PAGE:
It is responsible for over a quarter of Brazils trade balance.
Thanks to privatization, the bids for the terminals and their
focused operations have given rise to growth throughout the entire
port system. Today virtually 100% of Brazilian port operations
are in the hands of private companies, says Antonio Carlos
Duarte Sepulveda (INTERVIEW),
president of Santos Brasil, which operates the Tecon of Santos
container terminal. Brazil has begun adopting rules of transparency
and this has attracted private investment not only from Brazilian
investors, but also American, British, and German investors.
offers loading and unloading services, such as berth-related services;
backyard-related services, including the warehousing of import
and export containers and lots; and other services comprising
handling and delivery of containers to dry ports, and handling
go beyond unloading the ship, stocking the cargo in the yard,
and delivering it to the client. We try to make the clients loyal
to the port terminal by offering a wide range of services. Today
60% of our revenue comes from port operations like loading and
unloading ships, while 40% comes from logistics products,
says Mr. Sepulveda.
operated container terminals and provided logistics solutions
at the Port of Santos for more than 10 years.
have a very specific and strong focus on port operations and cargo
storage, and we have a sister company that is also located on
the dock and offers storage facilities and services, says
Luiz Araujo (INTERVIEW),
commercial director of Tecondi. The joint efforts of our
companies offer a series of services for various world-renowned
clients, among them DHL, who has been our customer for over nine
years, Panalpina, and Schenker. Not to mention the shipowners
themselves, who are also part of our clientele.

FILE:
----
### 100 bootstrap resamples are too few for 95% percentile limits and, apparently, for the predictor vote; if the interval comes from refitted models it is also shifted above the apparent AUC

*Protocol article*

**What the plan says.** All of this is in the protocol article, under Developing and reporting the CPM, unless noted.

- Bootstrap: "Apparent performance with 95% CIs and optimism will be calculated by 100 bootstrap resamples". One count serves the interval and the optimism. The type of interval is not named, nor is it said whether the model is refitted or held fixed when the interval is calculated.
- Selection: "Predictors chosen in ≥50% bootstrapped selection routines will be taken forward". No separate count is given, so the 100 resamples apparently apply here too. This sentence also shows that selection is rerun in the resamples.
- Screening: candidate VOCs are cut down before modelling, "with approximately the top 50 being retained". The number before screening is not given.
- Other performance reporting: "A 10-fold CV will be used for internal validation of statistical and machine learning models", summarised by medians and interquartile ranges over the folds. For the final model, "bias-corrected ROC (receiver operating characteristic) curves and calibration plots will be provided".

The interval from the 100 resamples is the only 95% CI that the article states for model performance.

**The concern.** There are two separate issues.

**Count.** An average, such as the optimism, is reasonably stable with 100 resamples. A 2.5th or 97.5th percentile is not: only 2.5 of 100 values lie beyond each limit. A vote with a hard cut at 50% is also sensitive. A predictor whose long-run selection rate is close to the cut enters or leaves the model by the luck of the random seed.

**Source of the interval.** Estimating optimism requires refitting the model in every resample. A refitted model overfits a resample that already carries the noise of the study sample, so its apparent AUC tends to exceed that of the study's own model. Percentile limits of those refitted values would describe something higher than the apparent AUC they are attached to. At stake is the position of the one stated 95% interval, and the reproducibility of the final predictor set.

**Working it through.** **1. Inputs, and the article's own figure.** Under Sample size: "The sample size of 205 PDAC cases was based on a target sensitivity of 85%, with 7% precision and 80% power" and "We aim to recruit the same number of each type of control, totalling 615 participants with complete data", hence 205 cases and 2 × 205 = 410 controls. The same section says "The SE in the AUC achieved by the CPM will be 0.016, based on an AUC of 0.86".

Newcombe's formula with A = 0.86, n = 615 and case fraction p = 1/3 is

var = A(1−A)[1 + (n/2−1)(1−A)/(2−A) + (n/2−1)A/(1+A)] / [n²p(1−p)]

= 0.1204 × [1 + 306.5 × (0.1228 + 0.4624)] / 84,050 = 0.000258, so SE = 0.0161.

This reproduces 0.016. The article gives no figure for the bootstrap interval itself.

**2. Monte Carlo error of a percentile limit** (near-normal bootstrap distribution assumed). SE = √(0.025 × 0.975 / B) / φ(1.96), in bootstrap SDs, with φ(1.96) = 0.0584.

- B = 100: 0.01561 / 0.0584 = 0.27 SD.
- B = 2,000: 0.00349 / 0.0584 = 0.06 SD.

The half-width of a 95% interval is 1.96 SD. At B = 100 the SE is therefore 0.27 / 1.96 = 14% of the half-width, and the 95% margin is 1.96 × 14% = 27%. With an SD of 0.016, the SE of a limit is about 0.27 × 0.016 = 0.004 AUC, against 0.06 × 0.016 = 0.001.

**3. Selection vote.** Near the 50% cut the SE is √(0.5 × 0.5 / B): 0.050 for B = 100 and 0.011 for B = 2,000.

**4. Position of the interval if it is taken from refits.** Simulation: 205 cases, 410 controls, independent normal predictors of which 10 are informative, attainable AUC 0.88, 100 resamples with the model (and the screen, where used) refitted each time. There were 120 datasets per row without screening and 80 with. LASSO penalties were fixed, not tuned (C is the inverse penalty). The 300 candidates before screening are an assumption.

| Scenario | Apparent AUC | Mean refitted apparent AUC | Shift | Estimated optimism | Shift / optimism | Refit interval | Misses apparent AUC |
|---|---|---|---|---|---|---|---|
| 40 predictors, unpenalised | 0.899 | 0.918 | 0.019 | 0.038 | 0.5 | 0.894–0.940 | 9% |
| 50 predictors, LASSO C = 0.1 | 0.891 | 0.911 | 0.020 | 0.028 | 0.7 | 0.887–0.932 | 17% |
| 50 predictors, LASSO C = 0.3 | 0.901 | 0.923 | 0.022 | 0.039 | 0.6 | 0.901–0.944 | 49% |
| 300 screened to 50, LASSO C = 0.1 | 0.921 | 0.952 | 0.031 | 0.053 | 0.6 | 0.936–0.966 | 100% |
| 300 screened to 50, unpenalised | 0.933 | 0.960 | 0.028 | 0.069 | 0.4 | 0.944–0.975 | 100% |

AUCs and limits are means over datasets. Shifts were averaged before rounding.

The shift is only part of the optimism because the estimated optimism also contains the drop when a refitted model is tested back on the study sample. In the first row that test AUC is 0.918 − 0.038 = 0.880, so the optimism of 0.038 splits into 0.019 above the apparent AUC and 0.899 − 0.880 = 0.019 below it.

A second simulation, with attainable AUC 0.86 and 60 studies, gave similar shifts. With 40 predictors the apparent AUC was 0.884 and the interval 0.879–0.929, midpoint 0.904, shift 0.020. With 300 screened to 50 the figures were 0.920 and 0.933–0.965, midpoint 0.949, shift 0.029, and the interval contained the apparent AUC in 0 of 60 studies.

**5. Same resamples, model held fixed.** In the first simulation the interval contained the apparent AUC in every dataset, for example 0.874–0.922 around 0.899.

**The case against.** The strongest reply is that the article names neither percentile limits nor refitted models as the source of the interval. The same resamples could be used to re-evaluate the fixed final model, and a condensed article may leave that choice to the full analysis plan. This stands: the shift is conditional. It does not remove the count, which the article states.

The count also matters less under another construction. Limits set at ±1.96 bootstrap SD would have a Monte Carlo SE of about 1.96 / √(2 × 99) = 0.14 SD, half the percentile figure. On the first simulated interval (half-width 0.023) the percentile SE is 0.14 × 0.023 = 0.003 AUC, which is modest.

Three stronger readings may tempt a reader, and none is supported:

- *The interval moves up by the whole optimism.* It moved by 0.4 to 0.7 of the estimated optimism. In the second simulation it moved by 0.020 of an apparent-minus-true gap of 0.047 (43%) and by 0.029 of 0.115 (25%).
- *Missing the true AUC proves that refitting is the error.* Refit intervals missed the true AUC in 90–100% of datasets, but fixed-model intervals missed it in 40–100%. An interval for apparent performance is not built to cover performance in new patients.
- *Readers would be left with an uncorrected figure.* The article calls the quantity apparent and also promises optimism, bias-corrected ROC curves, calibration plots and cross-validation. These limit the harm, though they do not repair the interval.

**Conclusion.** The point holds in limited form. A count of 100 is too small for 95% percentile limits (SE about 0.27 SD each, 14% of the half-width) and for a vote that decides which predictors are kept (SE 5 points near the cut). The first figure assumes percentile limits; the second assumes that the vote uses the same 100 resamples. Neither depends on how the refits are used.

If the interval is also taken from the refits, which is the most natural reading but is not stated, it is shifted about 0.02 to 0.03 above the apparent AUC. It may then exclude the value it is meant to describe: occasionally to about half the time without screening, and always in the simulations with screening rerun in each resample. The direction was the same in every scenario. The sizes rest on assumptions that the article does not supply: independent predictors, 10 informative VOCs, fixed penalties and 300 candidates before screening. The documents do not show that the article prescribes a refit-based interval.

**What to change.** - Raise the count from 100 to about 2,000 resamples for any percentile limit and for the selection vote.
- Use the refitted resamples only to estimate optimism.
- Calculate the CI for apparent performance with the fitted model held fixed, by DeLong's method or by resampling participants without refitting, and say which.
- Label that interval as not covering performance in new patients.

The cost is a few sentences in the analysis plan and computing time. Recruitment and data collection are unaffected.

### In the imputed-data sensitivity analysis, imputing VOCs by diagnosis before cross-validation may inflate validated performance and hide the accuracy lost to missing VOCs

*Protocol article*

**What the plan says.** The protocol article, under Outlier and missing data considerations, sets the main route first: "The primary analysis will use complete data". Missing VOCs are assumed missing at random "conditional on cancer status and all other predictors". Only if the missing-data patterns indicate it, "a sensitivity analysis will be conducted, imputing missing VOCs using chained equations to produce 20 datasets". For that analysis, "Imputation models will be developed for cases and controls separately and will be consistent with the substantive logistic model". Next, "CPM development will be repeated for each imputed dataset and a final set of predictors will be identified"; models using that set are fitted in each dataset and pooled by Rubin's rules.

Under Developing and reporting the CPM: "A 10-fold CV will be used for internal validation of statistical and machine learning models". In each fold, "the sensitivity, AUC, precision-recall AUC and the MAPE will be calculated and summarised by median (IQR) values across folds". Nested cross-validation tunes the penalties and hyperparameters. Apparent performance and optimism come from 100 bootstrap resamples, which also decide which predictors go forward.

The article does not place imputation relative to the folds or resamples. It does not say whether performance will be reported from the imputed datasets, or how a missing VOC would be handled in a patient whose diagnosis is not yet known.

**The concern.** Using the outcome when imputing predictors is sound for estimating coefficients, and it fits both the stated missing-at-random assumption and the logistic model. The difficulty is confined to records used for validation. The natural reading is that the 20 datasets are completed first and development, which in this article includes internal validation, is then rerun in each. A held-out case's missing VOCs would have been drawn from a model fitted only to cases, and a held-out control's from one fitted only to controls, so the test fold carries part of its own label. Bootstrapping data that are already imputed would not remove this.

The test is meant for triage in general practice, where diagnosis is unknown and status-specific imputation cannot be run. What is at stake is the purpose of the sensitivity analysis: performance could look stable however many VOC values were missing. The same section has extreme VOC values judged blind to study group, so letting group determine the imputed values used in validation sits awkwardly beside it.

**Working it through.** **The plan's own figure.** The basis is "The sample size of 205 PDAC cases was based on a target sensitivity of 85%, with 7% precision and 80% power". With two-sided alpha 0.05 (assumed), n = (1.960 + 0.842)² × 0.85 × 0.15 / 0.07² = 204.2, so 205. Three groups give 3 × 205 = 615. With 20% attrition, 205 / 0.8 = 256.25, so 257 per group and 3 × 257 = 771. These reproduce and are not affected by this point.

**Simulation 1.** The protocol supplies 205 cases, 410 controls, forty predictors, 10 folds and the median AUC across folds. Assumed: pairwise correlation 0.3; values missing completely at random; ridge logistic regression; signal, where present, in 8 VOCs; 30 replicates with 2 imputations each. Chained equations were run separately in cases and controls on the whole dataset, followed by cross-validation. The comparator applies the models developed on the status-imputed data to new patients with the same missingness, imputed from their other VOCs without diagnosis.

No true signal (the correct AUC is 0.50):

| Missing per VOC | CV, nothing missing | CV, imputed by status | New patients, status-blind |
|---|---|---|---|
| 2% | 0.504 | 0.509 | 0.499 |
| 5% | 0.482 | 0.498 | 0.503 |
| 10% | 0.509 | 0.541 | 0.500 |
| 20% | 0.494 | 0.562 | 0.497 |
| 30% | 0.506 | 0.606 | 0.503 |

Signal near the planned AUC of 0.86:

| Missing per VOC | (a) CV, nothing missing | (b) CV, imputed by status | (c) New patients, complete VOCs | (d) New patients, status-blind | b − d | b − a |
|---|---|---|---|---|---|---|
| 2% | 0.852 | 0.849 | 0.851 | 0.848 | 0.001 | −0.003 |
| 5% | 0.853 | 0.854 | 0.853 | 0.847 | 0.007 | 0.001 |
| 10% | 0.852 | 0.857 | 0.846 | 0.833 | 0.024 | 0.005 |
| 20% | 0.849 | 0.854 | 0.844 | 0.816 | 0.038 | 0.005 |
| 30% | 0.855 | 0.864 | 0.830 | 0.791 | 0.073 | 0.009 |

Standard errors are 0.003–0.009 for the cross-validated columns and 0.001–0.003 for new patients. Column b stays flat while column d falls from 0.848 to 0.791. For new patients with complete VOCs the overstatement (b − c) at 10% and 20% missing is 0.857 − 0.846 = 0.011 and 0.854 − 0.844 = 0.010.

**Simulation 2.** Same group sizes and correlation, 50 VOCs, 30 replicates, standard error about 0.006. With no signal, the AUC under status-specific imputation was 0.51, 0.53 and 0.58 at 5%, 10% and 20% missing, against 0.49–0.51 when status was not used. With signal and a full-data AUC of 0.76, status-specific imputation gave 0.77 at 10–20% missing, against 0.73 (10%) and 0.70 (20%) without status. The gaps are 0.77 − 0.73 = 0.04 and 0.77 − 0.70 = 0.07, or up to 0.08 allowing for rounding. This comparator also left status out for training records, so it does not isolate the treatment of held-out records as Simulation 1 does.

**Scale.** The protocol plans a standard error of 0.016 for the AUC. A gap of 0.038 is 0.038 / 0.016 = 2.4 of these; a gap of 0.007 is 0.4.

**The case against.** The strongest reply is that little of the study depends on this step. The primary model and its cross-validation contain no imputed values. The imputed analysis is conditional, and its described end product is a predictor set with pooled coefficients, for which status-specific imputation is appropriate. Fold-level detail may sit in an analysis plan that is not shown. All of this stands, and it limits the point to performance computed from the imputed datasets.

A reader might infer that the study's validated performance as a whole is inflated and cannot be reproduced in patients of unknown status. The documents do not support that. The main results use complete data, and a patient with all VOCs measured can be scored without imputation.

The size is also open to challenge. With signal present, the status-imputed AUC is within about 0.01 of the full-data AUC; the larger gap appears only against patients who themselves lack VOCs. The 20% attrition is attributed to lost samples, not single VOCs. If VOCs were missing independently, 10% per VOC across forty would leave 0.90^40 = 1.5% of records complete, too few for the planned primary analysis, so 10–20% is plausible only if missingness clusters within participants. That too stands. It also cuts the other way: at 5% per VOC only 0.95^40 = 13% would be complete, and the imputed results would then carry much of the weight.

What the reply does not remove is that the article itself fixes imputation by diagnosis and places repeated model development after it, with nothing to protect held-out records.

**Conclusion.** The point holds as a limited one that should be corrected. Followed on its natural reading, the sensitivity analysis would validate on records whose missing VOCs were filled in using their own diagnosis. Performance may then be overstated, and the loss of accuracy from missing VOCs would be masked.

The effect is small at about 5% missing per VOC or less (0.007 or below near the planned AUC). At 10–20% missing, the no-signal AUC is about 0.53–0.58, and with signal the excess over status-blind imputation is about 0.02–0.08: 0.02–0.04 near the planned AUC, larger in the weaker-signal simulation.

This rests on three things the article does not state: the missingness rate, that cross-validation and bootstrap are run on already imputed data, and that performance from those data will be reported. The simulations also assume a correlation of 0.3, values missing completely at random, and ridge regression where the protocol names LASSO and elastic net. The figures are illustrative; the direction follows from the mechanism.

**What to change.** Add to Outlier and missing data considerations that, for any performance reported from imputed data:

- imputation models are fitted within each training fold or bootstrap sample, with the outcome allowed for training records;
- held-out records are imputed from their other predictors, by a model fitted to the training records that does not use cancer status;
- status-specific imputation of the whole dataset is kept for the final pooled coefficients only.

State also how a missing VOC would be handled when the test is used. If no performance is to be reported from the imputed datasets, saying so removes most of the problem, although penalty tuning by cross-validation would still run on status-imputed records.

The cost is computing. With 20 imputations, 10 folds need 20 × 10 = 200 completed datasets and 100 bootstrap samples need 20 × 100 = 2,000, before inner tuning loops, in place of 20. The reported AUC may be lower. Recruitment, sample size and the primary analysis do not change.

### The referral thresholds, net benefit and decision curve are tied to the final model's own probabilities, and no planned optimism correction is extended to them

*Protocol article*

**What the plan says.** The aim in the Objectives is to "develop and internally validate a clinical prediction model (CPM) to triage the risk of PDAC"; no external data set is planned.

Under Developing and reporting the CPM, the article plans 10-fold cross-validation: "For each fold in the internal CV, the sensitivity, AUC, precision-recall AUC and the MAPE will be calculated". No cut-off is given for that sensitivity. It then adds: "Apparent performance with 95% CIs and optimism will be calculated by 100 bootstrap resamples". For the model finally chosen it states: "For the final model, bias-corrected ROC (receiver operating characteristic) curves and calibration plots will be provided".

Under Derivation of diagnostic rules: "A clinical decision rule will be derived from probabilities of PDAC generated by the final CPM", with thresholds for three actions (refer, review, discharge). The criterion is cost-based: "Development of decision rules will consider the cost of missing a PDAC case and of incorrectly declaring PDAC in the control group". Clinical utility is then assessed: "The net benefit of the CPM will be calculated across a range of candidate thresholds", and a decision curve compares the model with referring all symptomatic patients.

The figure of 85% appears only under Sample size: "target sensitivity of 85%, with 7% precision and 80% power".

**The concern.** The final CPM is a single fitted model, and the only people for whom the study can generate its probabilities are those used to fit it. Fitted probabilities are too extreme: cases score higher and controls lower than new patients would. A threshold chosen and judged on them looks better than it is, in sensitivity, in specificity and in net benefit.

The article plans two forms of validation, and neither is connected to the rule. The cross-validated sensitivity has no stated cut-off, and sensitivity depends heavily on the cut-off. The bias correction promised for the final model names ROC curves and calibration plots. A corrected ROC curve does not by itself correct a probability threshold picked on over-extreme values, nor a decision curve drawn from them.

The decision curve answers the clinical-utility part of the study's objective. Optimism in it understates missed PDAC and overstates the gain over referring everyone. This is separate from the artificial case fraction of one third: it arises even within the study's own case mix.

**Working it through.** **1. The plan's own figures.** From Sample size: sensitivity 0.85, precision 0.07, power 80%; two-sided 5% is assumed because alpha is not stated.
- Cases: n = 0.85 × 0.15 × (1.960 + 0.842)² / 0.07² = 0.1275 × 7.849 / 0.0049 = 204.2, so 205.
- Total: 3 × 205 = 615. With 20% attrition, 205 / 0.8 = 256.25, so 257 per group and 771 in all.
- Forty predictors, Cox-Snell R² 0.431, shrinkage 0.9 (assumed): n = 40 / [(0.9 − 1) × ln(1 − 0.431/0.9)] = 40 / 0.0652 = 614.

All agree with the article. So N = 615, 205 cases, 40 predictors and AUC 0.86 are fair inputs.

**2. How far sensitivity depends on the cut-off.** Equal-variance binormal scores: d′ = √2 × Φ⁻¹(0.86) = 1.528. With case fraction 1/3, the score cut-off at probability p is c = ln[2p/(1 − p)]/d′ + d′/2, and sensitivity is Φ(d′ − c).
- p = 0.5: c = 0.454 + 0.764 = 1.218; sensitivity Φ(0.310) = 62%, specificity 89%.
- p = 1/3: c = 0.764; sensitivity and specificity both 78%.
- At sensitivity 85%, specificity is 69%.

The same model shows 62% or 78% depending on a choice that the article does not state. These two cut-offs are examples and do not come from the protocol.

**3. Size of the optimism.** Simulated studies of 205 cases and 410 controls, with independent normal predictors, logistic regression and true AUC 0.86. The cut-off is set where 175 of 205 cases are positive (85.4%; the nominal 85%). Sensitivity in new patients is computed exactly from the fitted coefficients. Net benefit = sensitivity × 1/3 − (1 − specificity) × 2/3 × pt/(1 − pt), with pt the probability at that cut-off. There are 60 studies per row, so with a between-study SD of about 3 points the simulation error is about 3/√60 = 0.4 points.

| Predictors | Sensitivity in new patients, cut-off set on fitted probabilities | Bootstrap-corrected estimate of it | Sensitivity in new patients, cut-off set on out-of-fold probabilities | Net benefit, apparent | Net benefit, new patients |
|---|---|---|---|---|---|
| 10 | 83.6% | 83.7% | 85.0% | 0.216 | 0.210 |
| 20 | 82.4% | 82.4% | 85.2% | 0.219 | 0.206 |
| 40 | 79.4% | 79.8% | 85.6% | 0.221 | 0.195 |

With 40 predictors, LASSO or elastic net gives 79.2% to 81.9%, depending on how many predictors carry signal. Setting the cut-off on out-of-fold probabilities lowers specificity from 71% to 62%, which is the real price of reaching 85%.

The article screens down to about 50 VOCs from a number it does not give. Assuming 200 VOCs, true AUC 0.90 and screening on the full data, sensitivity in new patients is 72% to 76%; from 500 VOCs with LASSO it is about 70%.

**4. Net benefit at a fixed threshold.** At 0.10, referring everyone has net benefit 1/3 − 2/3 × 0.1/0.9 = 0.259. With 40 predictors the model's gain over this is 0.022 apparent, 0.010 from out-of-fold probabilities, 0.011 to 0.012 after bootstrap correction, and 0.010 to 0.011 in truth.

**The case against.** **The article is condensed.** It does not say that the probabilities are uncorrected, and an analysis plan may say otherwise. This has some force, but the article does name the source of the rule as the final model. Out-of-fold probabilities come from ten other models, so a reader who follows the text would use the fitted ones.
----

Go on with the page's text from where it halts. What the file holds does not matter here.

an emphasis on technology and all of its operations are computerized,
playing a part in the drive to make Santos a paper-free
port. Mr. Araujo says, Tecondi has developed a management
system for shipyards and terminals, and an efficient administrative
system that coordinates the yards. This was done to increase productivity
and minimize cost, as well as reduce unnecessary movement in the
is located right in the entrance of the port, a privileged spot,
close to major highways and directly connected to railroads, allowing
for fast and safe cargo handling.
says, I would like to see Tecondi develop in terms of logistics,
which can be somewhat complicated. Logistics involves road transport,
which carries several financial implications that can be difficult.
As a whole, the process is interesting, but also extremely challenging.
regulations in Brazil are some of the most rigorous in the world
with regards to preserving forests and waterways. Responsible
environmental management and continuous innovation are cornerstones
of operations at Brasil Terminal Portuario (BTP), headed by executive
director Henry James Robinson. Incorporated in 2007, BTP is part
of Europe Terminal NV, an international conglomerate with over
20 years experience. It will build and operate a new terminal,
slated to commence operations next year and have three berths
for vessels of up to 9,000 TEUs. It represents a total investment
of US$1 billion in environmental remediation and other construction
work to create one of the worlds most modern facilities.